Early development of autism exposed


Rebecca Pool

Tuesday, January 8, 2019 - 21:30
Immunofluorescence image: 2D culture of subject-derived cortical neurons stained for neuronal markers MAP2 (red) and Tuj1 (green). [Salk Institute]
Salk Institute researchers have uncovered key differences in the patterns and speed of development of stem cells in individuals with, and without, autism spectrum disorder.
A stunning confocal microscopy image shows a 2D culture of the cortical neurons derived from an individual with ASD.
The image forms part of crucial research from Professor Rusty Gage, president of the Institute, and colleagues, who compared developing neural stem cells created from individuals with ASD to those without the developmental disorder.
The researchers hope the latest results could lead to diagnostic methods to detect ASD at an early stage, when preventive interventions could potentially take place.
"Although our work only examined cells in cultures, it may help us understand how early changes in gene expression could lead to altered brain development in individuals with ASD," says Gage. "We hope that this work will open up new ways to study neuropsychiatric and neurodevelopmental disorders."
For the study, the researchers took skin cells from eight people with ASD and five people without ASD and turned them into pluripotent stem cells; cells that have the ability to develop into any cell type.
They then coaxed the stem cells to develop along the path of becoming neurons by exposing them to certain chemical factors.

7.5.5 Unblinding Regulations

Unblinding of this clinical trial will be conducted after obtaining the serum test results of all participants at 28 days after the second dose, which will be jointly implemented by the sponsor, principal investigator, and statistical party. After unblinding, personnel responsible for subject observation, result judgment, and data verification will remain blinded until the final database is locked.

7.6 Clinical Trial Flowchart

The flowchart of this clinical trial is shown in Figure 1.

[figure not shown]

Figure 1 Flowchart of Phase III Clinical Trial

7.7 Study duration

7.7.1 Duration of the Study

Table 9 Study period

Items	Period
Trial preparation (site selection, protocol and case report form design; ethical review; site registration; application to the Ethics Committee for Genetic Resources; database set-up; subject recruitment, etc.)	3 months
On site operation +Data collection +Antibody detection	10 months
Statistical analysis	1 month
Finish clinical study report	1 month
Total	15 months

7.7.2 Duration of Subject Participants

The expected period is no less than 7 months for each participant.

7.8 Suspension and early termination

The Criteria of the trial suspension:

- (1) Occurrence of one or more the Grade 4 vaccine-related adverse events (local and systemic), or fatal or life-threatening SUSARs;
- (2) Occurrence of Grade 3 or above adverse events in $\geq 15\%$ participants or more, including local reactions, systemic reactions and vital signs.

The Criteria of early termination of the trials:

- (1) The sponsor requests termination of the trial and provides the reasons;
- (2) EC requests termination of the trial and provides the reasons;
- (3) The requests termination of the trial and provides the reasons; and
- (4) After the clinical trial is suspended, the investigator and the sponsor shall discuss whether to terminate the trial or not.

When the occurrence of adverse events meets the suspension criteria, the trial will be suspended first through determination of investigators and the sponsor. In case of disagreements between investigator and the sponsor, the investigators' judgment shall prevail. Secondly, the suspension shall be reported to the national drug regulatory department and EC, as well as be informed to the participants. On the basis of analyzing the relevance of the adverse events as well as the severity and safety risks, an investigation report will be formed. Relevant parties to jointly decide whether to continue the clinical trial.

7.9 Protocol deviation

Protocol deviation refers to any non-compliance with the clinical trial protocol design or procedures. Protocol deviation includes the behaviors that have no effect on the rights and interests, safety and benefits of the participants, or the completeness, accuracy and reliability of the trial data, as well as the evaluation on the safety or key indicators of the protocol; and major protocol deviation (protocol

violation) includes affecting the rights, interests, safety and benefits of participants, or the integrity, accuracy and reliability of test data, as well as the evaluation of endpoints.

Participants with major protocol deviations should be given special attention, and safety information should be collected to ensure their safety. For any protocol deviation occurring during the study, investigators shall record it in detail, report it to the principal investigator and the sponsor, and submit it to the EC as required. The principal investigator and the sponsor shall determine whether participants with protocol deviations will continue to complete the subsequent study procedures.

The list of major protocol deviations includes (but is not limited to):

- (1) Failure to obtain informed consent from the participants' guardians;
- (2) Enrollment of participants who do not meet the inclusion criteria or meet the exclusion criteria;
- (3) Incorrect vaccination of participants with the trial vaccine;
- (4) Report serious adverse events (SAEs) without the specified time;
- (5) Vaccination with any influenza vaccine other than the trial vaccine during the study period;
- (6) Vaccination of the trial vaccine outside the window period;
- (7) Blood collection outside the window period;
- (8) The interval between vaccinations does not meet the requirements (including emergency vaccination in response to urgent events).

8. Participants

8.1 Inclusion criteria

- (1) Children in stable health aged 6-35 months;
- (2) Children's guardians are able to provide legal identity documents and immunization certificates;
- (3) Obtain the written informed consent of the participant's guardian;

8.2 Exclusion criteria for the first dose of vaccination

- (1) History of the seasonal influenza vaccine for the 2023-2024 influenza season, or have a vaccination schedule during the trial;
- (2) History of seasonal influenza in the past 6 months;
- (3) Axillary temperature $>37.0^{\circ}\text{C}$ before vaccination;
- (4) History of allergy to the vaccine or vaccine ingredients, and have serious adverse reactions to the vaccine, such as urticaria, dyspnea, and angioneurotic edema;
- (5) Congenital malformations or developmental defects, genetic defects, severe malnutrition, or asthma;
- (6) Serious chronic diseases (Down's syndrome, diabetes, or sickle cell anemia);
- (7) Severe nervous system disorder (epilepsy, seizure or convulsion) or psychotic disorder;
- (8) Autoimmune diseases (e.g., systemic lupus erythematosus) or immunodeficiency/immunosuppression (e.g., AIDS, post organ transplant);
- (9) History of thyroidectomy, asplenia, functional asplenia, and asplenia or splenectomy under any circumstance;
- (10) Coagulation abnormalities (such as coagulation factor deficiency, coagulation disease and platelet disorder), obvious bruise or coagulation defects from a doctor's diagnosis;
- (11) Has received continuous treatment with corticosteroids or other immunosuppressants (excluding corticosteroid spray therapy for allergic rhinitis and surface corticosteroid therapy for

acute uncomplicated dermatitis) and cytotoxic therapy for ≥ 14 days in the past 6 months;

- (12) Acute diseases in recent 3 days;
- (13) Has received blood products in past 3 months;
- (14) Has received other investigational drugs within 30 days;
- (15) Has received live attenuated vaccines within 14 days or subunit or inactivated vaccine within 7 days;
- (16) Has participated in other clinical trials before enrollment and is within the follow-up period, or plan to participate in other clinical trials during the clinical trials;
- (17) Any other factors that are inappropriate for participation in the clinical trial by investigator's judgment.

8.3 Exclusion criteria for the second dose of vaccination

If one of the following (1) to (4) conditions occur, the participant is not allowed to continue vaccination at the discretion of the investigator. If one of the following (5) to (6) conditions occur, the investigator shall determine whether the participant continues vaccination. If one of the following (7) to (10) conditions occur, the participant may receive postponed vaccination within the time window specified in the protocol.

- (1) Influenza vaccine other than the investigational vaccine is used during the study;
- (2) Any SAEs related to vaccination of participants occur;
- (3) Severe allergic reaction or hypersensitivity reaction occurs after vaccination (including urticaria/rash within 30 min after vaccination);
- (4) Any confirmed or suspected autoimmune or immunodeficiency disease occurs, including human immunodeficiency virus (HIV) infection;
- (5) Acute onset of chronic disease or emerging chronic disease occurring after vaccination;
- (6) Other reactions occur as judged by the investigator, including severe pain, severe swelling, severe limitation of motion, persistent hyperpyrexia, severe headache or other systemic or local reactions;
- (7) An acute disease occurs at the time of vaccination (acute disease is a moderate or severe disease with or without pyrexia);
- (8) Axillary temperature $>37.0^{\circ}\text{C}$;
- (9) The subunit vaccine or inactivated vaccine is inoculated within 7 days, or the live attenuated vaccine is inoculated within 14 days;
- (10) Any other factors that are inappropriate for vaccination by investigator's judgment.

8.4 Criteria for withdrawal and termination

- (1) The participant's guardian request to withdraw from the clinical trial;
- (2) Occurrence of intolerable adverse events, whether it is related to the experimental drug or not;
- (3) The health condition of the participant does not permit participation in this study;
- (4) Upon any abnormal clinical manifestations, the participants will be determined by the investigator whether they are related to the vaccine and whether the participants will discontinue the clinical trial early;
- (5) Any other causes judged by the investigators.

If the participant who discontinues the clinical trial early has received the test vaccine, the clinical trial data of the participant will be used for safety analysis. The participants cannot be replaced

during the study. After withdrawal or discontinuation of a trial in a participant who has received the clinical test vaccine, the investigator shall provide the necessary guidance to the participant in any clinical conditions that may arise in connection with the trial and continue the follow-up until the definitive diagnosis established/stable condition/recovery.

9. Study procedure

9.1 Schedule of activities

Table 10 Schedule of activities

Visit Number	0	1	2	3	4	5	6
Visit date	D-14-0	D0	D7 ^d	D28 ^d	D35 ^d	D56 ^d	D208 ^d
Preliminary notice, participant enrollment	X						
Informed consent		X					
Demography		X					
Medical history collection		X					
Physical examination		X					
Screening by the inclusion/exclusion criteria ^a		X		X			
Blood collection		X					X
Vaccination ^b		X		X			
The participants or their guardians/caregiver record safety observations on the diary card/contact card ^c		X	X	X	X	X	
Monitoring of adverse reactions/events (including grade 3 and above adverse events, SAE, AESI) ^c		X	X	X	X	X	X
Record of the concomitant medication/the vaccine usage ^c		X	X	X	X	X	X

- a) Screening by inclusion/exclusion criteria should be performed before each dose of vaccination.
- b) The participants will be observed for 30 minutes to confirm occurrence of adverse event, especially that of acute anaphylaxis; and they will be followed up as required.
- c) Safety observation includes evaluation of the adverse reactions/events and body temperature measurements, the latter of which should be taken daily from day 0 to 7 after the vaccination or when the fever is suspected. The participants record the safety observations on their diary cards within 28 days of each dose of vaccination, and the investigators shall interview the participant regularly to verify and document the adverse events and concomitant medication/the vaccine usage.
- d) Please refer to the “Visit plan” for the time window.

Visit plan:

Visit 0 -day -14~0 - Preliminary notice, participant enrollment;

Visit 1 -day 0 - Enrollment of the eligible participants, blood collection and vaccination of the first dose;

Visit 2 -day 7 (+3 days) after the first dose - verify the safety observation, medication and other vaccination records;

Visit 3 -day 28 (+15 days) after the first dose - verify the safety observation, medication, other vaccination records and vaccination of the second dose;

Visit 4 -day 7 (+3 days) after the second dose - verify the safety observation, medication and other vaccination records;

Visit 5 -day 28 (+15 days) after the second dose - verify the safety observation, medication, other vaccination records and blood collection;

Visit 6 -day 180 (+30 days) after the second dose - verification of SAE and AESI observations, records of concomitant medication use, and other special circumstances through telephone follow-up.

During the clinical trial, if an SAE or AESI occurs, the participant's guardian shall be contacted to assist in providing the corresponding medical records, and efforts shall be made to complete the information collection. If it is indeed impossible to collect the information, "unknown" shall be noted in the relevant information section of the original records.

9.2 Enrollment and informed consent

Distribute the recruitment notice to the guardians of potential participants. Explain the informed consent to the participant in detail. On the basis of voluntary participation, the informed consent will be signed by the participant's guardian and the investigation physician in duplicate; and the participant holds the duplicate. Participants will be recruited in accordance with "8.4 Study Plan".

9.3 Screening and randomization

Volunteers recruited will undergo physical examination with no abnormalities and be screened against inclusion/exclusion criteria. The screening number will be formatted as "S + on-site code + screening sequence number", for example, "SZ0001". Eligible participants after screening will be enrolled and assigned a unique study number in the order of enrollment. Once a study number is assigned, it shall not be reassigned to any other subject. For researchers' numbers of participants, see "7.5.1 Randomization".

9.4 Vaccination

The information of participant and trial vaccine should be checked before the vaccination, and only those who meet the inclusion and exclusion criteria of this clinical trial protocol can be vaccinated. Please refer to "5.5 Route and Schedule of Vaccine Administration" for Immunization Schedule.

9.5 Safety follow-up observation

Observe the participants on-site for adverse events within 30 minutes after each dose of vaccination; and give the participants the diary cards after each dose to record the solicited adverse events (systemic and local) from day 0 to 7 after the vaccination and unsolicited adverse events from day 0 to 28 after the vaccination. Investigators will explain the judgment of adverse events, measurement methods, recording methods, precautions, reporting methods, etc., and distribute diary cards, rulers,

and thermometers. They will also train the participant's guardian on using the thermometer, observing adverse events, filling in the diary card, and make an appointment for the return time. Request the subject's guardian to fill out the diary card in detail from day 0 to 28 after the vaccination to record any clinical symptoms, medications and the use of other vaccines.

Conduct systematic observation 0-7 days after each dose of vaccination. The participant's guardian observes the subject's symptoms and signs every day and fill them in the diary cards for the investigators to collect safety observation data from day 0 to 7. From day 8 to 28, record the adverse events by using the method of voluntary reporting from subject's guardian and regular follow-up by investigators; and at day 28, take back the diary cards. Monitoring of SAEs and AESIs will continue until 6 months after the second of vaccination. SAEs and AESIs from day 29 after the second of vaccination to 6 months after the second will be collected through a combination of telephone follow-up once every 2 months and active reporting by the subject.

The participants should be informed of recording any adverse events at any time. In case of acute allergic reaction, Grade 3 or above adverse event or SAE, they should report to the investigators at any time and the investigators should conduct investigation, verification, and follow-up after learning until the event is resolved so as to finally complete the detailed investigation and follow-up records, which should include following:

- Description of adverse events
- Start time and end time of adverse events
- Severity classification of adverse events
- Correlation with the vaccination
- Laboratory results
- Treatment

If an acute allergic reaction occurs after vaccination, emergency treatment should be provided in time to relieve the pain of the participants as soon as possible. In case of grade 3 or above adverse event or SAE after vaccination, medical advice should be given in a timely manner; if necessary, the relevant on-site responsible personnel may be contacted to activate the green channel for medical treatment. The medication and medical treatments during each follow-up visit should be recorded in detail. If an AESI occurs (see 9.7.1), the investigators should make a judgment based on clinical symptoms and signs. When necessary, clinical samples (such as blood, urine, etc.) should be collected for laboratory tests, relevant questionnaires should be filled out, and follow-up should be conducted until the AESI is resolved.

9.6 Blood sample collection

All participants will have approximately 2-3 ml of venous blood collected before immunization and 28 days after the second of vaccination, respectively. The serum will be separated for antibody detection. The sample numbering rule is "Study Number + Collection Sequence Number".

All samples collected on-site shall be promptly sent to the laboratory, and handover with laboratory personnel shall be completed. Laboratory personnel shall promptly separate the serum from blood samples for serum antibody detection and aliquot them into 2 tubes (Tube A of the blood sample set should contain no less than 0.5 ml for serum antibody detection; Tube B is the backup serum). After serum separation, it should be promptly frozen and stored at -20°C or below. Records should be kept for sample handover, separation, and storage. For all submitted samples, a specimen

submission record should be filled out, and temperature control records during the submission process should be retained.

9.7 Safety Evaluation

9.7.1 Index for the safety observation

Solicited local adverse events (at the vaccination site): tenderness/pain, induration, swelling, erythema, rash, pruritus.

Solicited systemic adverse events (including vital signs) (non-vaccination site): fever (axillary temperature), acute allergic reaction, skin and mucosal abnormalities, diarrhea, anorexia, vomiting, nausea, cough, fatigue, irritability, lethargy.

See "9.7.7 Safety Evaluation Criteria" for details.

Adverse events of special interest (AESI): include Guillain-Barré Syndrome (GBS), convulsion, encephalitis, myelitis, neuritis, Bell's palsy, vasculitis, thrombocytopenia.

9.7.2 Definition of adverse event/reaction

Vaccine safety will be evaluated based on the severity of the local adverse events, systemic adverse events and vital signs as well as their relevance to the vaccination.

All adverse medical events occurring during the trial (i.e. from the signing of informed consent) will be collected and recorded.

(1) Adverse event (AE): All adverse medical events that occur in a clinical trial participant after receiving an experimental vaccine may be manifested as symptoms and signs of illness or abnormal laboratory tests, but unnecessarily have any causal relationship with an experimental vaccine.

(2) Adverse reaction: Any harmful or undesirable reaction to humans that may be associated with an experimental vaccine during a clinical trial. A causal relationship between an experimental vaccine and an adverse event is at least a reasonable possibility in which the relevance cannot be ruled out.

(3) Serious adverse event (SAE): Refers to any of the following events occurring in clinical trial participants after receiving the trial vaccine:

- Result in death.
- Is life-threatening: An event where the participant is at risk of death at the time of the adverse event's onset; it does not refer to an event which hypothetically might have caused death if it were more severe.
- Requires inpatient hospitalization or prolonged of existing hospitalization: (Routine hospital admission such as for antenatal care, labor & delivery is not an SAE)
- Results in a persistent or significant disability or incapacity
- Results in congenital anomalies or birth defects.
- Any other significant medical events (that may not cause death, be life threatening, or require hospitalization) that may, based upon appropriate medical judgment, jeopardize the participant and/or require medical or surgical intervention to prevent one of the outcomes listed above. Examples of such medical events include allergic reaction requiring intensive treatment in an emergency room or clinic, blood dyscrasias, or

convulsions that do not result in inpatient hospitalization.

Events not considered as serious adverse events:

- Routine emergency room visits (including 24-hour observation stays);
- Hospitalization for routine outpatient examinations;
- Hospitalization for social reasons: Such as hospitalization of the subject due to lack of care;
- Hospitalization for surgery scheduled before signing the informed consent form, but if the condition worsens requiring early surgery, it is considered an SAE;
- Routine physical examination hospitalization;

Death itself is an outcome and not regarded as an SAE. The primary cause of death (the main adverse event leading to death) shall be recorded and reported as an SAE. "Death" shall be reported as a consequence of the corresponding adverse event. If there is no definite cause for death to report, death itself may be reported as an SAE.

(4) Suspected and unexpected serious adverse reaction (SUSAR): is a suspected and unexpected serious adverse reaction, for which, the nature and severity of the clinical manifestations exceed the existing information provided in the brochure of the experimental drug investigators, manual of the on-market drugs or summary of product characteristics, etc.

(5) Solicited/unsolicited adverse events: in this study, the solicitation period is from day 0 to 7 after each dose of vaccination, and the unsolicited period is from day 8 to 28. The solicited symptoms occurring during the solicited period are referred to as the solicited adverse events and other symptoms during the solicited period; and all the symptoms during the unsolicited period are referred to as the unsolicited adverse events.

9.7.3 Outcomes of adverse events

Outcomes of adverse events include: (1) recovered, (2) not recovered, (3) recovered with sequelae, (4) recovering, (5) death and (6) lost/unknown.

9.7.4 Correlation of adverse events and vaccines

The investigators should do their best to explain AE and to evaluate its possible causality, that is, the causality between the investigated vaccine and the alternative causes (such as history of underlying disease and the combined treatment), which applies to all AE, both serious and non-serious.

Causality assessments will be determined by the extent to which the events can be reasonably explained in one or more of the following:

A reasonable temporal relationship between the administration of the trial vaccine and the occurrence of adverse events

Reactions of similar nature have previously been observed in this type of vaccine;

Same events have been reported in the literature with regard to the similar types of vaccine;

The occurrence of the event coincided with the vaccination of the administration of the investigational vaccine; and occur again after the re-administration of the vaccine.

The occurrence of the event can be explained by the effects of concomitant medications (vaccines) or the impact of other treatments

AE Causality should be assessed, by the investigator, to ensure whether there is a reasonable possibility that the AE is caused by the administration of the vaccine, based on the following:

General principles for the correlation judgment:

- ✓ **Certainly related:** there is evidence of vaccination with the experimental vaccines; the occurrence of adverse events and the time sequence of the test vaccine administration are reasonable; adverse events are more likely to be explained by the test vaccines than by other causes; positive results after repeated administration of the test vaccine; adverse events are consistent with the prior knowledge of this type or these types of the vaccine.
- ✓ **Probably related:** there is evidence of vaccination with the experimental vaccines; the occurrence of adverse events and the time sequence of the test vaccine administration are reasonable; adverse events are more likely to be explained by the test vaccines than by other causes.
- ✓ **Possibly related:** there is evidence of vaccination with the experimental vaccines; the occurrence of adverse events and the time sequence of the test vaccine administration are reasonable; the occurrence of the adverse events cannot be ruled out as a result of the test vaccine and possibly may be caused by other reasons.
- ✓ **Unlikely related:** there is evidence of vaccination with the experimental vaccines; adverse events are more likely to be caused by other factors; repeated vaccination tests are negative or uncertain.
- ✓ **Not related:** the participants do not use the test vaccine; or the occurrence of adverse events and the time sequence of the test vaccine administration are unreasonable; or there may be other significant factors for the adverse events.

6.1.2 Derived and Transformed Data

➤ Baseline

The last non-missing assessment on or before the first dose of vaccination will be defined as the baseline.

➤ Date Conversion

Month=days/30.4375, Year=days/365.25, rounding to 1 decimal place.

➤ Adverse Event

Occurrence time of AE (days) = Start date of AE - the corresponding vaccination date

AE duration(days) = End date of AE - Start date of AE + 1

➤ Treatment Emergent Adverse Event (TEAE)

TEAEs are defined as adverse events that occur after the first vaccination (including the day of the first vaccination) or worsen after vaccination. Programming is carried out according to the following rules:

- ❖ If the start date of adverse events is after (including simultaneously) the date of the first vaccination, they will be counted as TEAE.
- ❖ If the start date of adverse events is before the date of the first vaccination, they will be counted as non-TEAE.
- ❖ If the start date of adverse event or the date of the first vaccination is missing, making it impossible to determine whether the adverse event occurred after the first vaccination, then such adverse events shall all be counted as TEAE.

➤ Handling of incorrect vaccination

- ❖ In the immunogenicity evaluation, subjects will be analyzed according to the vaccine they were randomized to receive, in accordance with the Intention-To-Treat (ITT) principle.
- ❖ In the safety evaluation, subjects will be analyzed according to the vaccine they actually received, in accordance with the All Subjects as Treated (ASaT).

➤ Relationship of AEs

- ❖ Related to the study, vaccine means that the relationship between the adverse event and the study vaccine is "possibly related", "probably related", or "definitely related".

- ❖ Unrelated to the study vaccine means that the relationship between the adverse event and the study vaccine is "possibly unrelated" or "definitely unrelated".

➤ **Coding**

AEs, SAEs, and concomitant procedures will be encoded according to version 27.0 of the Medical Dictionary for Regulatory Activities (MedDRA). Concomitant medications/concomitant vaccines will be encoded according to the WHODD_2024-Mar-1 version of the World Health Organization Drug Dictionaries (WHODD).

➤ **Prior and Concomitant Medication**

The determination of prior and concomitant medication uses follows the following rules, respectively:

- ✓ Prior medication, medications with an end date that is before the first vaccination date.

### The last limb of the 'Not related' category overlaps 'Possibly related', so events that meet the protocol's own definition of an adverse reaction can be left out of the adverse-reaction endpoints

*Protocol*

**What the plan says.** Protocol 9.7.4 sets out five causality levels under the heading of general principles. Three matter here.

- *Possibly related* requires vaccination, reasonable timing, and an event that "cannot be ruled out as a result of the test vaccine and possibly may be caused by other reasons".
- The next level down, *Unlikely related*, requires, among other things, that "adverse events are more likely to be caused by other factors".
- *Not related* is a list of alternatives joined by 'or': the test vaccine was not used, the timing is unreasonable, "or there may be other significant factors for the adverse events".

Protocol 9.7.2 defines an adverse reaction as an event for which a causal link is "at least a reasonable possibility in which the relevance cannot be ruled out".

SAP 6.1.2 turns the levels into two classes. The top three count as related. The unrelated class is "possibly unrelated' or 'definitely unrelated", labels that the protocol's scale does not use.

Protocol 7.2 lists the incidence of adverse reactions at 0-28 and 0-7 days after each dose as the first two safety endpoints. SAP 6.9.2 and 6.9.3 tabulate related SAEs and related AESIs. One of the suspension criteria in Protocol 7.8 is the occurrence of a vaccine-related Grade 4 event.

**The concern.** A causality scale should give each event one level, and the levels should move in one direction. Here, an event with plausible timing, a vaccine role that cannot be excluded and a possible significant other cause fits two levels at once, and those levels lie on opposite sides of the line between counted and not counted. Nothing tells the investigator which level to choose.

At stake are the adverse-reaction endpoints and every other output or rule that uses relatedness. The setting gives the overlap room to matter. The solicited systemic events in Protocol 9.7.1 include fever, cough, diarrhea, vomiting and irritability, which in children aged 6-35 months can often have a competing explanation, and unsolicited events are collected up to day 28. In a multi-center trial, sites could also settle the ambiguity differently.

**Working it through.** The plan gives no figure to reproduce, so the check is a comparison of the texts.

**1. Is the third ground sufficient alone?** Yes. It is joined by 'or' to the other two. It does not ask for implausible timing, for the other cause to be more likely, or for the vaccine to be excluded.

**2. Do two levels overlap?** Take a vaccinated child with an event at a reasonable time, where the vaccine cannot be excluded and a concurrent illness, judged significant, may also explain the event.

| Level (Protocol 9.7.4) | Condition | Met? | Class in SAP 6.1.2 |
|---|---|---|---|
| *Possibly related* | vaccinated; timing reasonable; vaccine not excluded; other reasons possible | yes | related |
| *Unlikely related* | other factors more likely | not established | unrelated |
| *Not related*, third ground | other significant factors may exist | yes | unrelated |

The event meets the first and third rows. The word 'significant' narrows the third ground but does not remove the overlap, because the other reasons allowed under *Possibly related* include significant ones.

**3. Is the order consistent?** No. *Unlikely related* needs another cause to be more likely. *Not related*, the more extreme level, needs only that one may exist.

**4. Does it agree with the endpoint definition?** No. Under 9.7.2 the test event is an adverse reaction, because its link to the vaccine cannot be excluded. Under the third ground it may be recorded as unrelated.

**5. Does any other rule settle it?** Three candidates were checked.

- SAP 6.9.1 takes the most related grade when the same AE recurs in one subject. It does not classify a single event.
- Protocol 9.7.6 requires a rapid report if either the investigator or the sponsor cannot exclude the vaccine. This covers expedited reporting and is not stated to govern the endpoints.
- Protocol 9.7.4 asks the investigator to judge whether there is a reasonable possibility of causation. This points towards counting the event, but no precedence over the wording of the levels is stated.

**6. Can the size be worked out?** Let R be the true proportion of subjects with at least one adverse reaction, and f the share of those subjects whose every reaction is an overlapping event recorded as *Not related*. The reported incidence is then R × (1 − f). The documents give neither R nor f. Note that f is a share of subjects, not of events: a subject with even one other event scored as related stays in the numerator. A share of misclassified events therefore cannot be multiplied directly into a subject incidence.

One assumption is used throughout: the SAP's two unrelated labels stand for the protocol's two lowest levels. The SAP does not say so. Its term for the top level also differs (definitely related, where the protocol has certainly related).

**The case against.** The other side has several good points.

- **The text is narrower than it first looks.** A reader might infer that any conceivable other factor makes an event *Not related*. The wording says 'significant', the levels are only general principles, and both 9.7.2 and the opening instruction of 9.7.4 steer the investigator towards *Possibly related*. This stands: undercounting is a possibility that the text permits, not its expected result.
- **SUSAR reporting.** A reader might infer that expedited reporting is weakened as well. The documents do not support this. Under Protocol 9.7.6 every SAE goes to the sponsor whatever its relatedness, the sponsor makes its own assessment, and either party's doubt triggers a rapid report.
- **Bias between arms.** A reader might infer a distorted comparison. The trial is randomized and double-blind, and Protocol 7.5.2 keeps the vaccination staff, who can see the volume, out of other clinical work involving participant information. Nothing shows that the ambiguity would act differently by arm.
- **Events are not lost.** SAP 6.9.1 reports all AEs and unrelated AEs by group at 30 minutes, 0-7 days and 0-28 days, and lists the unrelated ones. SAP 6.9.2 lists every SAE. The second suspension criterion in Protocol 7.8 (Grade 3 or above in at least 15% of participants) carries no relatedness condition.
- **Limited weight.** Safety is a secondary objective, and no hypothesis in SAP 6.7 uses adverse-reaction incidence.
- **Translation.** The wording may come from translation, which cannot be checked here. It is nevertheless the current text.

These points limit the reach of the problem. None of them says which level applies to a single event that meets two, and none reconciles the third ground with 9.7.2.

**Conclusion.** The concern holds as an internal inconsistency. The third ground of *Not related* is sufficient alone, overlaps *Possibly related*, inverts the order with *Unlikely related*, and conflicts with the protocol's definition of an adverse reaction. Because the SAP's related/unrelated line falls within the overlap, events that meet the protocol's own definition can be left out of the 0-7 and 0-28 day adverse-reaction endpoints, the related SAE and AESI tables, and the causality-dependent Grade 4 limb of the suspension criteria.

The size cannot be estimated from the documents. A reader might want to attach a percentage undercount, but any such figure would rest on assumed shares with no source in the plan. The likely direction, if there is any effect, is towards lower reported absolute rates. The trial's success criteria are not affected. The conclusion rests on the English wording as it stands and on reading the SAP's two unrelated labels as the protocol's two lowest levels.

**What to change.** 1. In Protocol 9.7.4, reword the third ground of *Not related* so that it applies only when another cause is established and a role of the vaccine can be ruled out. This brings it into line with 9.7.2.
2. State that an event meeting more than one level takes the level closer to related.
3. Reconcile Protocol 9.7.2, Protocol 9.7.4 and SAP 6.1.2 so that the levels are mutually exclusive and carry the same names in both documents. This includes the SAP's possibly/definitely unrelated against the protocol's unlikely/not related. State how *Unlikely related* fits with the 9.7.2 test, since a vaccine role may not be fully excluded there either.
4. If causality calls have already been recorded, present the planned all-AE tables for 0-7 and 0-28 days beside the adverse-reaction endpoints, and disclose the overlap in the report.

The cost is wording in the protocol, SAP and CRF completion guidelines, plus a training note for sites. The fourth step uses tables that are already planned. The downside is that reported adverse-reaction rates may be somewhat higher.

By using molecular "snapshots" from different developmental stages in the stem cells, Gage and colleagues tracked the genetic programs that switched on in a certain order as the stem cells developed into neurons.
Image data were captured and processed using a Zeiss LSM780 confocal microscope system and a Zeiss CSU Spinning Disk Confocal Microscope, equipped with a Yokogawa spinning disc scan head with an EM-CCD camera. 
Tiled image stacks were processed using ZEN Imaging software, from Carl Zeiss Microscopy.
Analyses revealed key differences in the cells derived from people with ASD.
For instance, the researchers observed that the genetic program associated with the neural stem-cell stage turned on earlier in the ASD cells than it did in the cells from those without ASD.
This genetic program includes many genes that have been associated with higher chances of ASD. 
In addition, the neurons that eventually developed from the people with ASD grew faster and had more complex branches than those from the control group.
"It's currently hypothesized that abnormalities in early brain development lead to autism, but the transition from a normally developing brain to an ASD diagnosis is blurred," says Simon Schafer, a postdoctoral fellow in the Gage lab.
"A major challenge in the field has been to determine the critical developmental periods and their associated cellular states," he adds. "This research could provide a basis for discovering the common pathological traits that emerge during ASD development."
"This is a very exciting finding, and it encourages us to further refine our methodological framework to help advance our understanding of the early cell biological events that precede the onset of symptoms," says Gage. "Studying system dynamics could maximize our chance of capturing relevant mechanistic disease states."
The researchers say the experiments in this study will lead to more dynamic approaches for studying the mechanisms that are involved in ASD predisposition and progression.
They next plan to focus on the creation of brain organoids, 3D models of brain development in a dish that enable scientists to study the interactions between different types of brain cells.
Research is published in Nature Neuroscience.
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